FIG. 6 is a diagram of a system 600 configured to implement a high performance decoder, in accordance with certain embodiments of the present disclosure. In particular, FIG. 6 depicts an example fast convergence checker 602 and a decision memory 604, such as fast convergence checker 528 and decision memory 526 of FIG. 5, respectively. The fast convergence checker 602 may include an initialization multiplexor (MUX) 606, an adder 608, a plurality of permuters 610, an edge selection module 612, an edge combiner module 614, an accumulator 616, and an OR tree 618.

Some convergence checker designs may use a parity accumulator for each active check node. The accumulator can be reset at the beginning of each iteration and updated with permuted sign bits from the posterior information. If all active parity accumulators contain all-zero vectors at the end of the iteration, then the decoder has converged.

The proposed “one-shot” decoder instead may contain a fast convergence checker 602 as depicted in system 600. This checker 602 can detect convergence at any time after all input data has been read, which is usually a fraction of the first iteration. For example, if the input data (LLR values) is correct (e.g., the LLR estimates of the bit values contain no errors) then the c2v data may be irrelevant for the convergence decision. If the first check node is connected to all the variable nodes, then the decoder can converge at the end of processing of the first check node during the first iteration, even if no information has been sent from the check node to the variable nodes.

The convergence checker 602 can receive decision vectors from the variable node processors. The decision vector of a variable node vector may include the sign bits of the posterior information for the codeword bits of the variable node vector (e.g., 512 bits), and the reliability LLR information may be discarded. The decision vectors may be stored in the decision memory 604.

A modulus 2 vector adder 608 may be used to detect bits that have changed between new and previous decision vectors for a given variable node vector by adding the new vector and the previous vector, via MUX 606, obtained from the decision memory 604. The result may be a vector where a ‘1’ bit indicates a bit that has changed. As a result, the state of the convergence checker 602 does not have to be reset at the beginning of each iteration; the state may always be valid after decision vectors from all variable nodes have been received.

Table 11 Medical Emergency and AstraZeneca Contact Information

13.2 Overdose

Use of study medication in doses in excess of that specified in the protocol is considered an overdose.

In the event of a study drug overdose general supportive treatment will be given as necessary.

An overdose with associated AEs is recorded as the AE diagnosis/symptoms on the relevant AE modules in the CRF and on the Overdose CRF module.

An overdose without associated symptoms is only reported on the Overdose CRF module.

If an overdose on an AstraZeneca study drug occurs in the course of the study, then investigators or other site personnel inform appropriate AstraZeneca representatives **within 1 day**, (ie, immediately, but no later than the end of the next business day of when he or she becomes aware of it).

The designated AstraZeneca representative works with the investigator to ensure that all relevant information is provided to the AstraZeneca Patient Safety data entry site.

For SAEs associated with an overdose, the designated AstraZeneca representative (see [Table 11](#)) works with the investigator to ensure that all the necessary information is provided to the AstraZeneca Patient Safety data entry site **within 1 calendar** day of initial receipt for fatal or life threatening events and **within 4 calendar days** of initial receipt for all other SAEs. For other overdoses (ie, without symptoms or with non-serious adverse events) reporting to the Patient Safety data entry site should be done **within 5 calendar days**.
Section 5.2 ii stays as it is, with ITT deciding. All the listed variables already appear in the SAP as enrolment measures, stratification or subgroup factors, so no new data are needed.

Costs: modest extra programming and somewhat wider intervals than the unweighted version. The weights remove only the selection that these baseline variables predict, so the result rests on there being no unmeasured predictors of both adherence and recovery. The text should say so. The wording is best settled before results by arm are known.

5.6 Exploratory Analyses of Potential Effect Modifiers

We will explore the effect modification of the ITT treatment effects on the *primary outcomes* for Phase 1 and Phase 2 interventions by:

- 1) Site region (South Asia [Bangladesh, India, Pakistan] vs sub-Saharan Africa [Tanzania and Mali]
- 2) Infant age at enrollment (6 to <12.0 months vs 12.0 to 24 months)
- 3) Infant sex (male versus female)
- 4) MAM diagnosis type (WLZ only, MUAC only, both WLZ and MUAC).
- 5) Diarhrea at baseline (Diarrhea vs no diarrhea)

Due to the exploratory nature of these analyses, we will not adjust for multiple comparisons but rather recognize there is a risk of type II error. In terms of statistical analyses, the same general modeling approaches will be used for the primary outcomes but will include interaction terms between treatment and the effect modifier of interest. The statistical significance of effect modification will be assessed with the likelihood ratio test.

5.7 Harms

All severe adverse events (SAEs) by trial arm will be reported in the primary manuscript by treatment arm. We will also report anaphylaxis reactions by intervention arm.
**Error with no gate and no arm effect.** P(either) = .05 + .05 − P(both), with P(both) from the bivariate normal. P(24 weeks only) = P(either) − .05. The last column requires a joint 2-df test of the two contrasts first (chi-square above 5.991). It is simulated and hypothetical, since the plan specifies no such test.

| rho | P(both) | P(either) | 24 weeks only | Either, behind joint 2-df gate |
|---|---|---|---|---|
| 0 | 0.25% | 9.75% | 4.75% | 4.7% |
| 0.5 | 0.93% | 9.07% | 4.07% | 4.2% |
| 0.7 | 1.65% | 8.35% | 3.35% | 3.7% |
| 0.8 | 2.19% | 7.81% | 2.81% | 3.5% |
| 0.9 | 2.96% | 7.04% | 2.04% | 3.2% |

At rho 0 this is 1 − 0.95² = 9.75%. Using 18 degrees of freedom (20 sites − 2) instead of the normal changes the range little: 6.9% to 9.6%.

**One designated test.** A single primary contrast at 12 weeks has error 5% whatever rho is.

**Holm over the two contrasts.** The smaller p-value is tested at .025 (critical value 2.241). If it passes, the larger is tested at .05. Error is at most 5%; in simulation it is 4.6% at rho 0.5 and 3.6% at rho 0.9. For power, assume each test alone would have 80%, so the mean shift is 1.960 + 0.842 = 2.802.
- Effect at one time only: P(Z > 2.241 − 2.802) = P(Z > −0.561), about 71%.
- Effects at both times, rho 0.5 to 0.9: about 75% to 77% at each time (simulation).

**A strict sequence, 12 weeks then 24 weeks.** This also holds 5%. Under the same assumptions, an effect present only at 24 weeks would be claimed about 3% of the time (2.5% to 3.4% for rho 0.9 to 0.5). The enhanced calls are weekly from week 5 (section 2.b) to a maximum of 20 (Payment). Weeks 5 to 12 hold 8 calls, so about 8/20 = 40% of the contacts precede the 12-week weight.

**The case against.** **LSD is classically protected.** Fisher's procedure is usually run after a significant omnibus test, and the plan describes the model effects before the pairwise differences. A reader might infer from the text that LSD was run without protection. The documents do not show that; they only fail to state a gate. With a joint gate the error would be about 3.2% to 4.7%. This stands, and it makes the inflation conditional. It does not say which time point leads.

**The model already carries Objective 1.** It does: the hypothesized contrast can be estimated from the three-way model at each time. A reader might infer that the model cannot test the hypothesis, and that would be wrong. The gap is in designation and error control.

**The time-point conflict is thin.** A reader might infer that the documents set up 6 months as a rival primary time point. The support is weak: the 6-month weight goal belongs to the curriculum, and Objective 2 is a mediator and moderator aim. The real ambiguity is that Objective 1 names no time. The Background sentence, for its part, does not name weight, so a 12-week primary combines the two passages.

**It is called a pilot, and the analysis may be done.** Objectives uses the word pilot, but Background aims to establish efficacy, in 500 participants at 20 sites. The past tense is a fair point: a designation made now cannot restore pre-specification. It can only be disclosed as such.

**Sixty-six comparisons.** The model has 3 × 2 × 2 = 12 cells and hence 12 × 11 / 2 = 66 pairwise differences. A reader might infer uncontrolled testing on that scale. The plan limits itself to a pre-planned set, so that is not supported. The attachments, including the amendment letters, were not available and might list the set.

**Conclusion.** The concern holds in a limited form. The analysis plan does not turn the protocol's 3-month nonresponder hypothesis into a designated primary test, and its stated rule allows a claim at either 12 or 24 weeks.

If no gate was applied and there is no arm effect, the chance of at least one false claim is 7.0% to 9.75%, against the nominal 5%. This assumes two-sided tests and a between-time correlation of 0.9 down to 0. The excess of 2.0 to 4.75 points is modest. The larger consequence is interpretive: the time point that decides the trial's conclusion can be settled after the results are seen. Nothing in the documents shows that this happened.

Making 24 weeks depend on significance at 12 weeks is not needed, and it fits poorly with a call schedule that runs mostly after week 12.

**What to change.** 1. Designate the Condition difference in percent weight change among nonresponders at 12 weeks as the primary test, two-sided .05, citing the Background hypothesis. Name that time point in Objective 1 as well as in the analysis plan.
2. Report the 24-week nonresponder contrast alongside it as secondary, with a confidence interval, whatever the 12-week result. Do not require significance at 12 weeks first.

The initial decision vector from a given variable node vector may be added to an all-zero's vector, via the initialization multiplexor 606, such that it is passed unchanged to the permuters 610. The initialization may only occur at the beginning of the decode.

In the depicted example embodiment, four permuters 610 may be used in parallel to provide all message vectors from a degree 4 variable node to the parity accumulators 616. Higher degree variable nodes may be accommodated during an additional clock cycle. The convergence checker permuters 610 may implement a parallel version of the sign bits of the v2c path. The variable node may send a single v2c message vector whenever a check node is connected to that variable node. The convergence permuters 610 can generate all four sign bit vectors in parallel rather than sequentially. This parallel processing can allow the convergence to be detected before the complete check node state has been updated.

There may be one parity accumulator 616 (and an associated edge selection module 612 and edge combiner 614) for each active check node in the graph. The number of permuters 610 may not correlate to the number of check nodes (e.g., it may be four or otherwise correspond to a number of c2v paths in the decoder for simplicity, as there may be four permuter commands from each micro code instruction), and the permuters 610 may be shared among all the accumulators 616. Maximum flexibility in connecting vectors from a given permuter 610 to an accumulator 616 may be achieved by using a AND-XOR network edge combiner 614 enabled by edge selection lines 612, which may be controlled by the decoder micro code. This design allows for multi-edges where two or more vector edges (with different permutation values) connect a variable node to a check node.